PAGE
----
Ground combat caused the largest number of overall civilian casualties — a 15 percent increase over 2014 — and killed the most civilians, according to the report by the United Nations Assistance Mission in Afghanistan.

Improvised explosive devices were the second leading cause of all civilian casualties, followed by suicide and complex attacks and targeted killings.

Intensified fighting in the second half of the year across the country and particularly the Taliban offensive in Kunduz province, where government forces battled for two weeks to oust the insurgents from the provincial capital, “drove a 60 percent increase in civilian casualties from ground engagements, reversing the 19 percent decrease in casualties resulting from this tactic” the U.N. had documented in the first half of the year, the report said.

The U.N. found that roughly a thrid of casualties from ground engagements were caused by government forces. That marked a 40 percent increase over the previous year. The majority of those casualties were attributed to explosive weapons, such as artillery, mortars and grenades, the report said.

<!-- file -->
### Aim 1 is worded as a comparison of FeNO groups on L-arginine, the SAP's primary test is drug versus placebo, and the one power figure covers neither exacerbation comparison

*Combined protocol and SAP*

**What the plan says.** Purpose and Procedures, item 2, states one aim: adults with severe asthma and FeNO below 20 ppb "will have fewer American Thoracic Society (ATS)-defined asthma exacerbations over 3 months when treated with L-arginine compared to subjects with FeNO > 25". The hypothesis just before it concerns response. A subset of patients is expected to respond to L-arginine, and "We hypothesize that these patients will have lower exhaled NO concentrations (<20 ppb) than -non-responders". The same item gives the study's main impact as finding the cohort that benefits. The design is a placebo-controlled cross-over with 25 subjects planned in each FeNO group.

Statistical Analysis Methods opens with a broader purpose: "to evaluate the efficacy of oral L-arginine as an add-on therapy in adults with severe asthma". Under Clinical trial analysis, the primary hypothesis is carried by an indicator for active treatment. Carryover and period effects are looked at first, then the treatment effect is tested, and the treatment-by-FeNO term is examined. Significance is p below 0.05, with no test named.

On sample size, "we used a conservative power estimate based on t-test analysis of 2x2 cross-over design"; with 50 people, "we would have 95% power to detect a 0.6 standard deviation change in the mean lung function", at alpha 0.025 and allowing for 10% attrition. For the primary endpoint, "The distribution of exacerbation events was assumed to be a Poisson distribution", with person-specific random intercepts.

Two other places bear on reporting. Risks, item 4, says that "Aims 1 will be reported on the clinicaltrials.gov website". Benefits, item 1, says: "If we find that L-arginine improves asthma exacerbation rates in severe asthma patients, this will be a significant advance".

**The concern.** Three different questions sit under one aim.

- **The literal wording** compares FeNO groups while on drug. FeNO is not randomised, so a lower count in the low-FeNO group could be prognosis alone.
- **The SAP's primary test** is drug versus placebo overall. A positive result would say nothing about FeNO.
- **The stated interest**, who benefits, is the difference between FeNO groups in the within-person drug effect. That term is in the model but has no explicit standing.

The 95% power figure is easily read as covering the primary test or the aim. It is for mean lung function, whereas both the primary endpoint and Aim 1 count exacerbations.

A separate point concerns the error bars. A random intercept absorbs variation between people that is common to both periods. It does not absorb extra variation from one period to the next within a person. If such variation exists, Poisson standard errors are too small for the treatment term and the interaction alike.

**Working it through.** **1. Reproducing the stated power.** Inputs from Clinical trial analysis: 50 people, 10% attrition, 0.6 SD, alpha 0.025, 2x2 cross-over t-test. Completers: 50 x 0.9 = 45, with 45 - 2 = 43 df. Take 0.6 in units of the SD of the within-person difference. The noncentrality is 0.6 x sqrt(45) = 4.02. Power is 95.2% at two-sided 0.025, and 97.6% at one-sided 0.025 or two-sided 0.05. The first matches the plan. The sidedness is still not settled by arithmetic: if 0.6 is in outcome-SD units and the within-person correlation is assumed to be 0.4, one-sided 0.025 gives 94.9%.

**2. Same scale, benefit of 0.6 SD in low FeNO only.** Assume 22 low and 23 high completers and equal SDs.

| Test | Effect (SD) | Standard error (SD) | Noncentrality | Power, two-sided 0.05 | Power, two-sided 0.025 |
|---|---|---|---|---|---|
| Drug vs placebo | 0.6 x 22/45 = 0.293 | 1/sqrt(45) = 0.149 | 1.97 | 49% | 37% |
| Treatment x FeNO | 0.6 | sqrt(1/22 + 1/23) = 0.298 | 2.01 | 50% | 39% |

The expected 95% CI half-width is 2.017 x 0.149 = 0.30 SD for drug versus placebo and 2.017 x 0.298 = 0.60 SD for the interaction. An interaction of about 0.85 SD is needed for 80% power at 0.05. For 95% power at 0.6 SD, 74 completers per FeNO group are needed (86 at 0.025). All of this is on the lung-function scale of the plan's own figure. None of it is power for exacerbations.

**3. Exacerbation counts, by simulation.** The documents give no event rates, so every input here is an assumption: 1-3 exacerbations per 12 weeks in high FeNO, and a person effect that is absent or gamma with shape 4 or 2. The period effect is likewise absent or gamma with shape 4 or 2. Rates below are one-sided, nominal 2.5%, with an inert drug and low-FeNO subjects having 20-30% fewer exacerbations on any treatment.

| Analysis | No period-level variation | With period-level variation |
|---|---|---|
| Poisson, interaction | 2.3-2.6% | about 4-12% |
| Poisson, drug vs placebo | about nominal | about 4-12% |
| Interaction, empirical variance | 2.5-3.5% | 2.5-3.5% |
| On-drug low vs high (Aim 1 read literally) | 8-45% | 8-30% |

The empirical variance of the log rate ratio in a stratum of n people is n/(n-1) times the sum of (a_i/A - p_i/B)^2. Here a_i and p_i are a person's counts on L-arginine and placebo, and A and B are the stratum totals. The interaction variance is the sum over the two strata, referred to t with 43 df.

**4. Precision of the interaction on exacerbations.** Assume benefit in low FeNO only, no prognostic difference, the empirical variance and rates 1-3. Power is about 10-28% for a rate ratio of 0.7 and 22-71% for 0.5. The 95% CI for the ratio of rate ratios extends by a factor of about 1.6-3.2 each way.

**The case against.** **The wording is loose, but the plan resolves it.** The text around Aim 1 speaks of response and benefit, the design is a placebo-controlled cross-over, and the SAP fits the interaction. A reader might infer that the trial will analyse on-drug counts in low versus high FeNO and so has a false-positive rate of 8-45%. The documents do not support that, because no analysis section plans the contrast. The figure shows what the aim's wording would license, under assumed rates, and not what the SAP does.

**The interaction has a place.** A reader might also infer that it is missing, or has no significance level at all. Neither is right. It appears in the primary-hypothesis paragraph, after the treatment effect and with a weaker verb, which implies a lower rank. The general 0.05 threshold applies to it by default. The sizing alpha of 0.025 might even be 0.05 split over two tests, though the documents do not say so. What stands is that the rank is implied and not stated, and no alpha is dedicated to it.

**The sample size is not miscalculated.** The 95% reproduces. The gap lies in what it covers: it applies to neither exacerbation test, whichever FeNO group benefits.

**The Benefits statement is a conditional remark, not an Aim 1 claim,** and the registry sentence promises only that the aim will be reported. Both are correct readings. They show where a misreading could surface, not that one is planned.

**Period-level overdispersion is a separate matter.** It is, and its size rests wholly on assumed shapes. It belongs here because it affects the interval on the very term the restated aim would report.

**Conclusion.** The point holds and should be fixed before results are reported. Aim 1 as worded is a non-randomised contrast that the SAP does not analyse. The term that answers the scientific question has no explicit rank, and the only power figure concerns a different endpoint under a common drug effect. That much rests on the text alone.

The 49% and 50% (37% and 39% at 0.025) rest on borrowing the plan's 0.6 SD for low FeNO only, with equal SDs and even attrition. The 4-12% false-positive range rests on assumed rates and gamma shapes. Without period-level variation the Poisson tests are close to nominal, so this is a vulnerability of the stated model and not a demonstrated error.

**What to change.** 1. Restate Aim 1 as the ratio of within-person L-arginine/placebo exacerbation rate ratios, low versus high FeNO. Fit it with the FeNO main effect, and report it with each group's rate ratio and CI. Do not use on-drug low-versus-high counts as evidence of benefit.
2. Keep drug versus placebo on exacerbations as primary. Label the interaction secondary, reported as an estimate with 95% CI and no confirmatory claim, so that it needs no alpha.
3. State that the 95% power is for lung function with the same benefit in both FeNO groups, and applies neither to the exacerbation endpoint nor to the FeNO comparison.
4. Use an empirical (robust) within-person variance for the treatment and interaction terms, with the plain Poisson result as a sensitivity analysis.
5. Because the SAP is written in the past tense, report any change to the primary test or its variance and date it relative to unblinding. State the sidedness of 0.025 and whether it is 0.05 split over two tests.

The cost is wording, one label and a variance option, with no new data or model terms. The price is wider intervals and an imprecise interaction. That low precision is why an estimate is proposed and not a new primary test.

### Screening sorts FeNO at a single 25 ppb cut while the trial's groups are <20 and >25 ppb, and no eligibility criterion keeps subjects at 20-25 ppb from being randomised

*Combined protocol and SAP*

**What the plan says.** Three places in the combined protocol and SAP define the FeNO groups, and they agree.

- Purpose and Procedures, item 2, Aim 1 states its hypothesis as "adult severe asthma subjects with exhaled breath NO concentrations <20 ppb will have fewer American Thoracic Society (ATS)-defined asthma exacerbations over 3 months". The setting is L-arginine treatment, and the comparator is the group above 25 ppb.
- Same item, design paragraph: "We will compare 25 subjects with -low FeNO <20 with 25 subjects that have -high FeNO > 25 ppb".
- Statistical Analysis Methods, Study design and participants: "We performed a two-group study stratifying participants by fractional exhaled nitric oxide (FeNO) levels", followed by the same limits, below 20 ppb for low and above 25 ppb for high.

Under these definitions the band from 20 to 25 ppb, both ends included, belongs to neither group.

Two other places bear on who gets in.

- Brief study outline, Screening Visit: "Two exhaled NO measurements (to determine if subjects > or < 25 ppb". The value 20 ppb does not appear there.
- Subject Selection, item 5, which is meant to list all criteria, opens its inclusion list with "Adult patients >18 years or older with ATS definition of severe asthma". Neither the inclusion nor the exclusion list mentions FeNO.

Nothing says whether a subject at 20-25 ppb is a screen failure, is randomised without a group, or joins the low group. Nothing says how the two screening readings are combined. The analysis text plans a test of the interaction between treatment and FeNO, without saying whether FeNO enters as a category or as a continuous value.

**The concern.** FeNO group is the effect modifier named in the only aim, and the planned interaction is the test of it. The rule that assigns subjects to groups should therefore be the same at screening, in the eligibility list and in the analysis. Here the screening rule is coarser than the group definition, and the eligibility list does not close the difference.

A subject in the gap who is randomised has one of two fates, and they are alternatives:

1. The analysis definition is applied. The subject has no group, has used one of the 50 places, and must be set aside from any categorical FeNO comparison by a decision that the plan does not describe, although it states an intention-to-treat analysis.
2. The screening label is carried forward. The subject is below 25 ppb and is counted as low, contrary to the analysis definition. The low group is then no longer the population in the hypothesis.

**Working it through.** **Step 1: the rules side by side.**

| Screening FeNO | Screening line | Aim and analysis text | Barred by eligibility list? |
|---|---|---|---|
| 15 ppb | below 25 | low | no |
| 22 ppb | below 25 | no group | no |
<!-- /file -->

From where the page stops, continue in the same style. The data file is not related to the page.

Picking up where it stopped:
Insurgents accounted for 25 percent of civilian casualties during ground engagements, a decrease of 38 percent, the U.N. found.

Ground engagements also accounted for more than half of all casualties among women and one in four of all civilian casualties was a child, the report said.

Women accounted for 11 percent of all civilian casualties in 2015, a 37 percent increase over the previous year, according to the report. Children made up 26 percent of all civilian casualties, an increase of 14 percent.

“In 2015, the conflict caused extreme harm to the civilian population, with particularly appalling consequences for children. Unprecedented numbers of children were needlessly killed and injured last year,” said Danielle Bell, the U.N. Director of Human Rights in Afghanistan, according to a release.

Insurgents also continued to target prominent women working for human rights or in public life, the report said.